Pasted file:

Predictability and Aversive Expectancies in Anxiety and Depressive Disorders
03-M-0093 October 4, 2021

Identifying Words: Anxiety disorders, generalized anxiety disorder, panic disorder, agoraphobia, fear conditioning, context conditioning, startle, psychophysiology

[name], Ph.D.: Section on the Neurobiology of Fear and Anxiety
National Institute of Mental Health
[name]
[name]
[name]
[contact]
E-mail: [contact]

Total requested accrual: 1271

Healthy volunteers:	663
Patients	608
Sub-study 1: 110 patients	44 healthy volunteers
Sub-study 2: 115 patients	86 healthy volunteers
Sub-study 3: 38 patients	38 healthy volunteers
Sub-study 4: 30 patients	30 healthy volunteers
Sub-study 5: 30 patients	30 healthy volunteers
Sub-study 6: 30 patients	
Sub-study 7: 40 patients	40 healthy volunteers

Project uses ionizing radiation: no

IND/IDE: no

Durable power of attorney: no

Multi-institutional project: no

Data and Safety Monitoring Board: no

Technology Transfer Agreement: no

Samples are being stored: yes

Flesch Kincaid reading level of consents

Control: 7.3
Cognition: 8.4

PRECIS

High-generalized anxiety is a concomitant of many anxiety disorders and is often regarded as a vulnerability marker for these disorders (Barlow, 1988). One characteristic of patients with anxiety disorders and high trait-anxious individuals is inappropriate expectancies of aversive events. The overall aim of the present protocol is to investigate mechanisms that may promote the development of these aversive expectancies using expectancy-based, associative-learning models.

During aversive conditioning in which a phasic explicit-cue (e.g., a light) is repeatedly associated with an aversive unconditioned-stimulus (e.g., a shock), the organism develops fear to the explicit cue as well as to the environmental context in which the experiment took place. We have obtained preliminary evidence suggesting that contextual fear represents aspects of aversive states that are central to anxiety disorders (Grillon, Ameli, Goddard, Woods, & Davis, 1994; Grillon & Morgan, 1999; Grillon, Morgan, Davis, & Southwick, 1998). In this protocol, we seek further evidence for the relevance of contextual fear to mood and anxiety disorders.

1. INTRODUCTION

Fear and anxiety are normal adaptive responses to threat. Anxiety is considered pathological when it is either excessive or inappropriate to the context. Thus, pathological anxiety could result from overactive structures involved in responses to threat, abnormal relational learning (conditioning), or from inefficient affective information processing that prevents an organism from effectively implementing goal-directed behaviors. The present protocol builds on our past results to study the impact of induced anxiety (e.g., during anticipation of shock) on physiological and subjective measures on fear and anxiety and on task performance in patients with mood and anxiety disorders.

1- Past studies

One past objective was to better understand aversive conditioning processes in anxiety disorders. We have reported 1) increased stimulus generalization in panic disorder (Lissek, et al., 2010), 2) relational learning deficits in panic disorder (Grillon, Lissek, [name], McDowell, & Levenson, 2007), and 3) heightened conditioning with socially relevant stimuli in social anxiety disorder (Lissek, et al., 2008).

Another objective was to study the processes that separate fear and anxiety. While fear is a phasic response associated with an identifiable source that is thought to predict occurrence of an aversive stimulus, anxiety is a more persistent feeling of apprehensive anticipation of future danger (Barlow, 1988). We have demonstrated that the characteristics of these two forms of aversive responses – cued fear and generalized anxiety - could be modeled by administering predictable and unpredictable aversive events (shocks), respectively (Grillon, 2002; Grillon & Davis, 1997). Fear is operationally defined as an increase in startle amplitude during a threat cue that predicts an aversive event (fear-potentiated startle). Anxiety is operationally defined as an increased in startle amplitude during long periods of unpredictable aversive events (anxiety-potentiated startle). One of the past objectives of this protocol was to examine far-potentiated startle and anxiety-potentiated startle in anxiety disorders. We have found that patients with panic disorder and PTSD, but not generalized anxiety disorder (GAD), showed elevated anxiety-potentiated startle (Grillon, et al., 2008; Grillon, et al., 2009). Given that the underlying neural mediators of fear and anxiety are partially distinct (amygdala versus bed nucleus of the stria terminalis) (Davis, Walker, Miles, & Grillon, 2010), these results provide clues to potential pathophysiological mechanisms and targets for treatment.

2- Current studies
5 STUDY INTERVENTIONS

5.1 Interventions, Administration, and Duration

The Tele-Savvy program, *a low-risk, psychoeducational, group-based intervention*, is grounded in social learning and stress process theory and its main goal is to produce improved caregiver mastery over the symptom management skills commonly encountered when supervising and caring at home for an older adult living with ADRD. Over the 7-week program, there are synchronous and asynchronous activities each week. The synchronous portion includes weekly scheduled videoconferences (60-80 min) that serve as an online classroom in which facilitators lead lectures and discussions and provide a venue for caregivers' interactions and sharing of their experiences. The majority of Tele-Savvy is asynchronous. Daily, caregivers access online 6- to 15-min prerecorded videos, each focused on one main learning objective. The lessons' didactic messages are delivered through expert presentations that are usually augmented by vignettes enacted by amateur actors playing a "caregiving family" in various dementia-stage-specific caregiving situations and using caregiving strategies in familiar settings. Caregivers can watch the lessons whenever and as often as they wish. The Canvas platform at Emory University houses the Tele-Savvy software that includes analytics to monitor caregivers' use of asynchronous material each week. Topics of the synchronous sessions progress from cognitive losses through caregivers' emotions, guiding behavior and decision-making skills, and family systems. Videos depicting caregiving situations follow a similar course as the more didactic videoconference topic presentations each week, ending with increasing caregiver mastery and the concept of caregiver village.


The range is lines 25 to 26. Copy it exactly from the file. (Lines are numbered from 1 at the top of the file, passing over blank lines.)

Data and Safety Monitoring Board: no

Technology Transfer Agreement: no